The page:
VAT Kicks In, Headaches Begin

A new law taking effect Tuesday asks U.S. merchants to pay the European Union’s (EU) version of sales tax on digital downloads. But word hasn’t gotten out to a whole bunch of e-tailers, while a lot more are asking, “How’s the EU gonna find me to collect?”

The new regulation, passed in May 2002, radically changes the way the value-added tax, or VAT, is charged for digital goods.

The law covers only digital products like software, movies, games and e-books that are offered to consumers as paid downloads.

Previously, digital content sellers outside the EU enjoyed quite an advantage. Before the law took effect, a European buyer could get a cheaper price on a software download, for example, by buying it from a company in the U.S. rather than the U.K., because U.S. businesses aren’t required to charge or pay sales tax on e-commerce transactions.

Merchants in the EU had a double handicap. Not only did they have to pay the VAT tax on sales within the EU while foreign merchants didn’t, they also had to pay the tax on sales they made to consumers outside the EU.

The new statute bases the VAT on the buyer’s location instead of the seller’s. Now, the VAT tax is based on the laws of the country where the purchase is used, rather than where it originates. It also lets EU-based e-tailers off the hook for the VAT on sales made to consumers who don’t reside in the EU.

As of today, merchants selling digital goods online are supposed to follow the VAT regulations of the various EU countries where their customers live. Foreign companies with European branches already pay the appropriate tax levied by the host country, and many large digital merchants are prepared to comply.

“We manage VAT-related issues for clients operating on our merchant account,” said Richard Mitchell, general manager of the London office of Minneapolis-based e-commerce outsourcing company Digital River in April.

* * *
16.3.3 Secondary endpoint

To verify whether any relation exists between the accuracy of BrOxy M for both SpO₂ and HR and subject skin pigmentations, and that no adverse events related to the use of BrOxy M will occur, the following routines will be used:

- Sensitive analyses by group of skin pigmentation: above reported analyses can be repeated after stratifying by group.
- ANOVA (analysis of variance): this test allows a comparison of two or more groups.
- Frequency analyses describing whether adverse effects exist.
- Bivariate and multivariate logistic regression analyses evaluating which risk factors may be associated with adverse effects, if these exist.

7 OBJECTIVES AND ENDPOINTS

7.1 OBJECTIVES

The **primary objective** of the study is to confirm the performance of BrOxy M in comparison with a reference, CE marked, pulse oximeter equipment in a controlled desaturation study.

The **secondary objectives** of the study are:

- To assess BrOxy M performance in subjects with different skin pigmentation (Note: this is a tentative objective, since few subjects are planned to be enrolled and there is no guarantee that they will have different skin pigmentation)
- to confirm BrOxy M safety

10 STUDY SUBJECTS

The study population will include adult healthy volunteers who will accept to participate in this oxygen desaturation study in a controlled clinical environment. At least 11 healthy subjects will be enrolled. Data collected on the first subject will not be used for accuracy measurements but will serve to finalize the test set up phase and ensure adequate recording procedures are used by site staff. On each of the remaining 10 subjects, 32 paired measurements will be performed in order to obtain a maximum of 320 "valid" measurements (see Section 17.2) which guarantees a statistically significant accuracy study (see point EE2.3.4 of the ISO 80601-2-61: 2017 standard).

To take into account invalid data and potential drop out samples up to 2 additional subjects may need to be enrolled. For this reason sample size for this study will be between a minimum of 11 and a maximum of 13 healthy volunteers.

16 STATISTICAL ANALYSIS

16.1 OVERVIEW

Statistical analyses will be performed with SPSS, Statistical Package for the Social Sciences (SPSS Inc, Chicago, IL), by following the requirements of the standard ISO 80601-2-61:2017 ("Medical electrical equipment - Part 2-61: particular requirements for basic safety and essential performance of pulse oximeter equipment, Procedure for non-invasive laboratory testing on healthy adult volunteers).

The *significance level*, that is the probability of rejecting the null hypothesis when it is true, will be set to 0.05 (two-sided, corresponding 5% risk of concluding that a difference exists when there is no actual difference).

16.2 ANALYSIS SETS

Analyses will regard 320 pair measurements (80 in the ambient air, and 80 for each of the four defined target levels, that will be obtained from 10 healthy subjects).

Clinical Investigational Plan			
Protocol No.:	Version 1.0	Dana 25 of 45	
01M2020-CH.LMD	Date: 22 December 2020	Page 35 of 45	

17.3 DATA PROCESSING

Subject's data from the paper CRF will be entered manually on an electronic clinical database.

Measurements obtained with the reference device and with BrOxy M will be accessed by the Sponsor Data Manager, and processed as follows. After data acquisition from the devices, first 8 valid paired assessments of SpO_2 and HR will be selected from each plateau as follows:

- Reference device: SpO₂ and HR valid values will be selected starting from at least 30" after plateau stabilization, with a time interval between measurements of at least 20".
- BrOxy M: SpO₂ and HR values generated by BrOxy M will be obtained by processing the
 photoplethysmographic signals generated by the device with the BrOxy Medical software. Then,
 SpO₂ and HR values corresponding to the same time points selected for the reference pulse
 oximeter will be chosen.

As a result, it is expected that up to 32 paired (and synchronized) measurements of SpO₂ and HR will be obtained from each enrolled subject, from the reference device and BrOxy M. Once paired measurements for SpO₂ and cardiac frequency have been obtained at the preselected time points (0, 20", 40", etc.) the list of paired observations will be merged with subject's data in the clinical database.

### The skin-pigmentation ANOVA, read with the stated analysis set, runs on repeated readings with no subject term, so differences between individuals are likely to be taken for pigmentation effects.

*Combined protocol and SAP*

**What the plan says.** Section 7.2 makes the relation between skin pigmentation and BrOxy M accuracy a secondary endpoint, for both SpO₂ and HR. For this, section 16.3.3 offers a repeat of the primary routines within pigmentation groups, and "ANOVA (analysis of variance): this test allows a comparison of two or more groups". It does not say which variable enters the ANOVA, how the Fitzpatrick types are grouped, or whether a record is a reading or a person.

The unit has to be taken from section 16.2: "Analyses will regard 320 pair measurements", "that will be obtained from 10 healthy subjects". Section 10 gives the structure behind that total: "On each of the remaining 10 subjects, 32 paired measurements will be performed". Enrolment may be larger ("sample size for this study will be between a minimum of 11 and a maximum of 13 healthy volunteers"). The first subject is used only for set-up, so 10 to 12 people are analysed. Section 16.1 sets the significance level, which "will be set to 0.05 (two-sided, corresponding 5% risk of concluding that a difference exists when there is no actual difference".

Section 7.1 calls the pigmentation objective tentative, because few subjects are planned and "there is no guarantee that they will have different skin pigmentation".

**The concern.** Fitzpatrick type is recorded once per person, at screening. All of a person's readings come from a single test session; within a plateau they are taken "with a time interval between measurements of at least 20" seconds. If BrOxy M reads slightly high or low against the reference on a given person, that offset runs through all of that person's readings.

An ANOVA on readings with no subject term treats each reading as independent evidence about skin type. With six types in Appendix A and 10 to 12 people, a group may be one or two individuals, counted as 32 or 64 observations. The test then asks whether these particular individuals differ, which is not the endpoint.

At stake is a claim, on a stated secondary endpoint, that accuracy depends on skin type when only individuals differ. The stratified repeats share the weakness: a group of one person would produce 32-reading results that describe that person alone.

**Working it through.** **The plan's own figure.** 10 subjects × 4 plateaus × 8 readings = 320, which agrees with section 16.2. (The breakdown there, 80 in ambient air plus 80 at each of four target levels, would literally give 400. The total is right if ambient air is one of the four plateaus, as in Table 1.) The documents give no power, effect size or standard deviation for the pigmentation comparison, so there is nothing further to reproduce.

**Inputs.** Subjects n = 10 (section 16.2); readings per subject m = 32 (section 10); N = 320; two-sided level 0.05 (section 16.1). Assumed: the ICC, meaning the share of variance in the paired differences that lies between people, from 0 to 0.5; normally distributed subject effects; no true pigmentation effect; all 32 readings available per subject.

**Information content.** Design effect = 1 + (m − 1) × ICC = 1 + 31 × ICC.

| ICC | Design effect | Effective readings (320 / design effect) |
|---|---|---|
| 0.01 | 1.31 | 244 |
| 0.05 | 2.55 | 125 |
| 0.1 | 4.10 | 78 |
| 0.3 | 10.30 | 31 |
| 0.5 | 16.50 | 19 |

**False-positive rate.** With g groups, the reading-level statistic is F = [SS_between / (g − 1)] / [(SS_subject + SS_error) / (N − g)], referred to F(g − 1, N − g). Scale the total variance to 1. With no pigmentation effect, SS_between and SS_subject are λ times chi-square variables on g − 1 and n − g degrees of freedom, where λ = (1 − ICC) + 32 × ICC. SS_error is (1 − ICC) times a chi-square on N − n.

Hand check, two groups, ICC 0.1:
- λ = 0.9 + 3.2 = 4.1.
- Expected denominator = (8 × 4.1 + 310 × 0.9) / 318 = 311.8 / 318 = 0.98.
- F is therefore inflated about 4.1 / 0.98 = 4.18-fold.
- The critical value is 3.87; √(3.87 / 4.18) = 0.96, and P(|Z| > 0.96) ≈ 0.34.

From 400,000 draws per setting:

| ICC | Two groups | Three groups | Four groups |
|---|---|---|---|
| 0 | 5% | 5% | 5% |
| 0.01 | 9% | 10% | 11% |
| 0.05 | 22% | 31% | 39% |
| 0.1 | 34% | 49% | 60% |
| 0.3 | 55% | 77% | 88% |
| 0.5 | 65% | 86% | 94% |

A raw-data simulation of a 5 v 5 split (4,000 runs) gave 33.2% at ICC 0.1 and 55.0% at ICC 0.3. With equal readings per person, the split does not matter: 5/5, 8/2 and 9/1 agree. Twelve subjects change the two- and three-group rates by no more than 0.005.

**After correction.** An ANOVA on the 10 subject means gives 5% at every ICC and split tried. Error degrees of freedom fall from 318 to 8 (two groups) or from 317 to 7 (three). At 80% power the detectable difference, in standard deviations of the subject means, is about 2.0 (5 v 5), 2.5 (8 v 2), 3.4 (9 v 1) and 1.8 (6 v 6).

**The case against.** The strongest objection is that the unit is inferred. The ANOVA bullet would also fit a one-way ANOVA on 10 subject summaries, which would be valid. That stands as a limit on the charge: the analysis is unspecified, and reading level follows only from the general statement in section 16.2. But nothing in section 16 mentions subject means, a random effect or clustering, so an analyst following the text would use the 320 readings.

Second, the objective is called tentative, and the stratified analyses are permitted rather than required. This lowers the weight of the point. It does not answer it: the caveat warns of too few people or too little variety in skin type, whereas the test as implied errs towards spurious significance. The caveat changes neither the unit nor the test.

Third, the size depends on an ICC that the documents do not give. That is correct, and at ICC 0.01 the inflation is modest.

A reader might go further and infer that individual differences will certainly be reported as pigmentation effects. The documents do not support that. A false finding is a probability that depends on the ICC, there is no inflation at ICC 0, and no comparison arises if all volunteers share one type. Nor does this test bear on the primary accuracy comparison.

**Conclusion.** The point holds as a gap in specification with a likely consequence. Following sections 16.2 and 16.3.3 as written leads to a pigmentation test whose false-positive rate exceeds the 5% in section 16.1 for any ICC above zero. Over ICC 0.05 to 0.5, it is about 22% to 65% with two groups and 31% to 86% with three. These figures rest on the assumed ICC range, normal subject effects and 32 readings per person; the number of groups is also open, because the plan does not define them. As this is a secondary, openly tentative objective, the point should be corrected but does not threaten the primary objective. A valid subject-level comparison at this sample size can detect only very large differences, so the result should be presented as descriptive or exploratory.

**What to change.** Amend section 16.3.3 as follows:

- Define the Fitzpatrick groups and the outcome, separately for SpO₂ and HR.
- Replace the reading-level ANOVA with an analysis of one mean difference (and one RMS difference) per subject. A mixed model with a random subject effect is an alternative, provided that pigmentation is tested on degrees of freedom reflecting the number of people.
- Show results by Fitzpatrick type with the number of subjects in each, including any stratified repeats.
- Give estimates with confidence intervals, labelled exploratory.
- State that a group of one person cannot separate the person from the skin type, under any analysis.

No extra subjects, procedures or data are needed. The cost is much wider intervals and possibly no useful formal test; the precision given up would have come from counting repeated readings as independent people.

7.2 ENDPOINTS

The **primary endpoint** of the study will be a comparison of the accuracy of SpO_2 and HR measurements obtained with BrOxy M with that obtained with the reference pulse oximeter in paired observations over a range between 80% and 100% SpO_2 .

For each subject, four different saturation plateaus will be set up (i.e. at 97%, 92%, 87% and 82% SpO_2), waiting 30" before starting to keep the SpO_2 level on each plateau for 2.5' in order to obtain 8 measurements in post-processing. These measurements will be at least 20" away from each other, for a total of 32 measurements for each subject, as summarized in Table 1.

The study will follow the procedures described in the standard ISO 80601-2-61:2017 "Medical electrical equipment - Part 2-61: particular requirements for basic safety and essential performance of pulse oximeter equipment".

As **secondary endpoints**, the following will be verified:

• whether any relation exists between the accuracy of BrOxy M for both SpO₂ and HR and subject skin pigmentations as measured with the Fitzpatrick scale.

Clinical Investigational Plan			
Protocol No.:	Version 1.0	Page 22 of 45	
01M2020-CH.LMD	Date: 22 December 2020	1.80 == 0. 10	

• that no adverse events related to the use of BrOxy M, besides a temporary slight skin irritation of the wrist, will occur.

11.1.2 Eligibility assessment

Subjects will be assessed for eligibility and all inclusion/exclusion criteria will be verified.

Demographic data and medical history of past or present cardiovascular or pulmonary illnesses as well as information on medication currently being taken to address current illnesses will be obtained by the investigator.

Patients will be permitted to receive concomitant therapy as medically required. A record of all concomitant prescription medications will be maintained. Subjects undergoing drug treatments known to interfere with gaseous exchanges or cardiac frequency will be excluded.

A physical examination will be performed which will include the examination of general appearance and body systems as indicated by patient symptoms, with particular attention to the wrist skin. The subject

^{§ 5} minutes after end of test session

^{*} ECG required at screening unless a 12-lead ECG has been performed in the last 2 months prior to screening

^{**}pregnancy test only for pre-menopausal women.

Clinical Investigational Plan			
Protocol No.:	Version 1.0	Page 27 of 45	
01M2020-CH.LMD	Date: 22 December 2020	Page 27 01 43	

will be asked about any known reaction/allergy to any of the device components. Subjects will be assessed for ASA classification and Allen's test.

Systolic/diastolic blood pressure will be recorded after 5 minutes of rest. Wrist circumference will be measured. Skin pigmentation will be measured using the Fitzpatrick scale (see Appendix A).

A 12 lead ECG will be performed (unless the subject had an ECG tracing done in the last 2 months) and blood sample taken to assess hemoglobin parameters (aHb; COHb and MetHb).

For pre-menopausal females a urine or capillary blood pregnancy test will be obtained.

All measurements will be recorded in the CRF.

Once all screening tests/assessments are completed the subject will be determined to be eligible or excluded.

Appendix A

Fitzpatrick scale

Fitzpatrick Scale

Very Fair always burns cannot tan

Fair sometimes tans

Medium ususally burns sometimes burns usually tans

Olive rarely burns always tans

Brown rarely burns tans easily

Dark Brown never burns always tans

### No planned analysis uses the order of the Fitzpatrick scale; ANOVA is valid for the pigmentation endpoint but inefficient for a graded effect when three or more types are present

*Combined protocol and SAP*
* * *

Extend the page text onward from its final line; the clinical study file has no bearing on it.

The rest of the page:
Additionally, a lot of smaller companies aren’t aware of this law. Many don’t see how they can comply.

“Technically, the EU has no control over us as a corporation,” said Matthew Feldman, CEO of Versaly Games, a mobile content platform and content wholesaler. “How could they possibly police us if we sell into the EU?”

Versaly wholesales digital content to mobile phone companies in the Netherlands and Spain. In those cases, Feldman said, it’s no sweat.

“They collect the revenue and when they send us our royalty, they withhold the VAT tax.”

However, Versaly’s is a website that sells ringtones, images and games directly to consumers. The company also hosts San Francisco-based CNET’s Cell Phone Zone, which offers paid downloads.

Feldman said that it’s not always possible to know where a site user is coming from.

“Not only is it difficult for us to gather that info,” he said, “it’s going to be impossible for the EU to police U.S. companies,” he said. CNET did not return calls for comment.

The European Union’s initiative may also have an inverse impact on American companies and put them at a competitive disadvantage in the expanding EU marketplace.

Karen Myers, an Electronic Data Systems (EDS) executive, told a Senate Foreign Relations Committee’s Subcommittee on European Affairs panel last week that, while not opposed to the application of VAT to electronically delivered goods and services from abroad, U.S. industry believed the EU’s approach would place unfair obligations on non-EU companies.

“In trying to level the playing field, the European Commission has created a trading environment that discriminates against U.S. and other non-EU businesses,” said Myers, who testified on behalf of the United States Council for International Business (USCIB), a pro-trade group.

Adapted from

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